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- 1 Not really railway
- 2 Something is very wrong here!
- 3 concrete penetration
- 4 "Schwere Gustav" gramatically wrong
- 5 Reworking of the article
- 6 Elevation
- 7 Historical Inaccuracies
- 8 "Little David" Trivia
- 9 FA Magazine
- 10 Contradiction
- 11 Trivia Section
- 12 Question
- 13 Location of the remnants
- 14 why is there no good images of the cannon
- 15 Clean up references and Notes
- 16 Train Length
- 17 Two guns vs. one
- 18 Picture
- 19 Sources please
Not really railway
From the German article it seems that Dora only needed the tracks for moving during fiering. Otherwise it seems that it was not rail based. —Preceding unsigned comment added by 22.214.171.124 (talk) 12:23, 20 May 2010 (UTC)
Something is very wrong here!
Gustav, Schwerer Gustav, Karl and Dora are all mixed up in this article. Robert and Leopold, together known as Anzio Annie, have slipped in some of their data too.
Gustav, Robert and Leopold (and many others!) had a calibre of 28 cm. One is at the Batterie Todt Museum, one at Aberdeen Proving Grounds Museum. These and their type all rode on a single track of railway.
Dora had a calibre of 80 cm and traveled on two railway tracks; she seems to be the one in the picture. As already stated below, there are many good pictures on the net. And fair use permits one to link to there!
Schwerer Gustav was quite something else: a very short-barreled mortar on tracks of the tank / caterpillar type, not on railway gauge.
In other words, the title is very misleading and the info a hodgepodge.
Check the Karl-Gerät article in Wikipedia for a better start: http://en.wikipedia.org/wiki/Karl-Gerät
The Railway gun article helps too: http://en.wikipedia.org/wiki/Railway_gun
And then there is http://home.att.net/~berliner-Ultrasonics/ordnanc2.html, rather thorough, mostly correct and full of pics. —Preceding unsigned comment added by VNCCC (talk • contribs) 18:03, 16 December 2009 (UTC)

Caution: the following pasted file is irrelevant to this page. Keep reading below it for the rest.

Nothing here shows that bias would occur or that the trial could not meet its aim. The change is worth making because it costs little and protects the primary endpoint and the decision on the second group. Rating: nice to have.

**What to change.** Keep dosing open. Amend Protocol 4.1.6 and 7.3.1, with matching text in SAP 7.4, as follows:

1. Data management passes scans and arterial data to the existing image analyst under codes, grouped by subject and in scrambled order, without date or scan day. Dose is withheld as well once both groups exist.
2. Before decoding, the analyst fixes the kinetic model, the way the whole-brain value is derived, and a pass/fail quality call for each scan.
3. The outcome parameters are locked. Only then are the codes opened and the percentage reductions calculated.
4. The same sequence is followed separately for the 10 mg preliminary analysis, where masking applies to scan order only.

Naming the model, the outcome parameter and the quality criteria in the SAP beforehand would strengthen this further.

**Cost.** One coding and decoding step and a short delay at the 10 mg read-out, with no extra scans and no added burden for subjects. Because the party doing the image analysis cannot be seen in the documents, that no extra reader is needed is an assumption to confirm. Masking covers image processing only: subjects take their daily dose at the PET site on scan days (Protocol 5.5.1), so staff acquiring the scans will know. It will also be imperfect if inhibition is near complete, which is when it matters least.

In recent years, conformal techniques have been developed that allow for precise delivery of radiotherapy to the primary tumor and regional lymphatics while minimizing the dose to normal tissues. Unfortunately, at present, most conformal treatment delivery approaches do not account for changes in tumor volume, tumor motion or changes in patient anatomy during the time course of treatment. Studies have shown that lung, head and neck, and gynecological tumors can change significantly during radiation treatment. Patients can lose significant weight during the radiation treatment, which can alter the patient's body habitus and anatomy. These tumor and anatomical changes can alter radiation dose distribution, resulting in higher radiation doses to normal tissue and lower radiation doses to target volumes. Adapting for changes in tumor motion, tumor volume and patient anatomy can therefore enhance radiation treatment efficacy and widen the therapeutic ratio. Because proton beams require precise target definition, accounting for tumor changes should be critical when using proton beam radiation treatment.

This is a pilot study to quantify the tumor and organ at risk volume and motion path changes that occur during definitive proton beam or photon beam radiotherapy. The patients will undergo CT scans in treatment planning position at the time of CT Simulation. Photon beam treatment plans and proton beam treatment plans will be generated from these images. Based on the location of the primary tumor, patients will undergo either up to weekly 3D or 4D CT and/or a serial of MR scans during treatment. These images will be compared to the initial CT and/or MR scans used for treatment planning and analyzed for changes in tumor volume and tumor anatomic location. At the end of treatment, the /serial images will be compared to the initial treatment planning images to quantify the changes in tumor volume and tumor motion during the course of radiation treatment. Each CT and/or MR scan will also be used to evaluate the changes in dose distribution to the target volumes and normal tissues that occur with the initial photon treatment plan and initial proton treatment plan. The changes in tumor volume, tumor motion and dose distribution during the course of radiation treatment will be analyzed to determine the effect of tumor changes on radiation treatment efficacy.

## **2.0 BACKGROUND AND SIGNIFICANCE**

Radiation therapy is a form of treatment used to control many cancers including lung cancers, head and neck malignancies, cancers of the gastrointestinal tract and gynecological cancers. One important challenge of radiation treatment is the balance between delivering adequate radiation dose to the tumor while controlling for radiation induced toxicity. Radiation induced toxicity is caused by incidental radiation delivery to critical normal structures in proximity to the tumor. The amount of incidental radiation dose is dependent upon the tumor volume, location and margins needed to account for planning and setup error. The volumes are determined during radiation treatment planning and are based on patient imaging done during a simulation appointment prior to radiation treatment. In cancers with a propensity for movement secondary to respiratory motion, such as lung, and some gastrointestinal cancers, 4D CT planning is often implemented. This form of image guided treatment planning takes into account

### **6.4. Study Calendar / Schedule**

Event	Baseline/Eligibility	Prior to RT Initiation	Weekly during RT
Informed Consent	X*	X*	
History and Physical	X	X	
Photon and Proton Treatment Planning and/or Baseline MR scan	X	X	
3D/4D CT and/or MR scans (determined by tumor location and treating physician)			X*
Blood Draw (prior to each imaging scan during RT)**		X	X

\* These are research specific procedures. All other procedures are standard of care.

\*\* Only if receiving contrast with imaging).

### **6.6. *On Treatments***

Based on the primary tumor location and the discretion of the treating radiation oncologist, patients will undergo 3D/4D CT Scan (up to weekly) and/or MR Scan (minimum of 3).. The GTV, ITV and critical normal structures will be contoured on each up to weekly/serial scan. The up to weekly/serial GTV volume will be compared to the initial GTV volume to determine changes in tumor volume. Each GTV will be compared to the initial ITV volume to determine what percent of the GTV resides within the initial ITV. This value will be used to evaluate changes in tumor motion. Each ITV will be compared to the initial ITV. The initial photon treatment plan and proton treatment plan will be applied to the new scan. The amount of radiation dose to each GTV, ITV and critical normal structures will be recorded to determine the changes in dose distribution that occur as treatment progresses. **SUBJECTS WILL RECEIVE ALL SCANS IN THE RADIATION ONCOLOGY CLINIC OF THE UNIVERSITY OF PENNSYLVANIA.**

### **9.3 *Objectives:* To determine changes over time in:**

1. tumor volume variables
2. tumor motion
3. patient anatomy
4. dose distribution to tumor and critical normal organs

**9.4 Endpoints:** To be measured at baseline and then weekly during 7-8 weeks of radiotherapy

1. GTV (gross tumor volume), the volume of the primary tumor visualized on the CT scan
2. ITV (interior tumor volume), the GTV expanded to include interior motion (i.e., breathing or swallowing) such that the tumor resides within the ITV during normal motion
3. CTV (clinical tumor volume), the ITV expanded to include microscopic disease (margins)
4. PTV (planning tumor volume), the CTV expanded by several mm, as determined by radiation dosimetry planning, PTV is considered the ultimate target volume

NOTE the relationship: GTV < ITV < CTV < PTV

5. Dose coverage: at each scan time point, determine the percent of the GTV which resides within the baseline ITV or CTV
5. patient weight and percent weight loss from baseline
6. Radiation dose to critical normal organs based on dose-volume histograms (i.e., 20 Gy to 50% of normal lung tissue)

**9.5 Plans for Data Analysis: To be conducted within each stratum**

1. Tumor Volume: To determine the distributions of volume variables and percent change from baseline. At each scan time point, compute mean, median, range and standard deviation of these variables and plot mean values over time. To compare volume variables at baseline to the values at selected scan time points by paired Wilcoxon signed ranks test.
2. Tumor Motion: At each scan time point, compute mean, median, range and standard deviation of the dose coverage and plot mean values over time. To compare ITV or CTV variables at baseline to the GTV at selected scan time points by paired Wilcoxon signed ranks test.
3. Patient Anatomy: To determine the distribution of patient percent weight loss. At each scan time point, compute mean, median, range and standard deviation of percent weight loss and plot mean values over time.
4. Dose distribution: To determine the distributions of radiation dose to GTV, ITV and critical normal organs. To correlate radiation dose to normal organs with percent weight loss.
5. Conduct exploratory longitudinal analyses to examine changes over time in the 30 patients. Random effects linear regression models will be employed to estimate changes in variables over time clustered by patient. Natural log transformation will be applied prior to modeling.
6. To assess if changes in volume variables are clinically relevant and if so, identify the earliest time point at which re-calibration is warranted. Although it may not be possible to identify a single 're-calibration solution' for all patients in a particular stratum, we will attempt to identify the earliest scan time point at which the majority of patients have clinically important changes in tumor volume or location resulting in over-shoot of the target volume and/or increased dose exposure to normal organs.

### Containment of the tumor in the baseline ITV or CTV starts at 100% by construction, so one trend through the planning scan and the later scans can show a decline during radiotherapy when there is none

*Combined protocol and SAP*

And please, cross-reference these and all such such lemmata.
- "... while the concrete piercing projectile proved capable of penetrating nearly 90 meters of reinforced concrete before exploding."
That must be 9 metres, unless the Germans were planning on bisecting the Hoover Dam from top to bottom. —Michael Z.
- I pasted this from one of the external links,by translating feets into meters,and the original wrote about 300 feet...besides,concrete is not steel. However, there is another (less "incredible") version which says that it could pierce 10 or meters of reinforced concrete AFTER crossing 30 meters of sea bottom/dirt. This mustn't surprise anybody, there are modern-day anti-bunker missiles designed to "pierce" several meters of reinforced concrete AND soil,if necessary. A projectyle over 2 tons would surely behave in the same manner... EpiVictor 14:32, 22 Nov 2004 (UTC)
- 9 metres is plausible--barely. 90 m is not. (The 30 m of dirt doesn't add nearly as much as the concrete, because it's plastic). Compare this to the Tallboy bomb, noting that the work to penetrate that layer goes roughly as the square of the thickness. Better optimisation of the nose design for particular targets will get you some improvement, but not orders of magnitude. Now with a diameter of 95 cm, mass of 5.4 t and terminal velocity around 1100 m/s, for 4.6 GJ/m2, Tallboy penetrated around 5 m of reinforced concrete (and the modern "bunker busters" you refer to penetrate only about 3.5 m of concrete), or up to 40 m of soil. The Gustav concrete penetrator had a diameter of 80cm, a mass of 7.5 t and an initial velocity of 720 m/s, for 3.9 GJ/m2 at the muzzle. It is just plausible that it would penetrate 9 m of concrete--some 4.5 times the work we expect--if it had a nose very cleverly optimised for concrete. 90 m of concrete is not at all believable. Even 90 m of soil is barely plausible. Furthermore, it is clear that of the 48 operational rounds Gustav fired, none were at targets with anything remotely resembling 300 feet of concrete (indeed, as Michael Z. points out, there are hardly any such targets in the world.) I wonder if this confusion is caused by someone misreading "260 feet of earth followed by 10 feet of concrete" as "260 feet of conrete". Securiger 15:29, 14 Mar 2005 (UTC)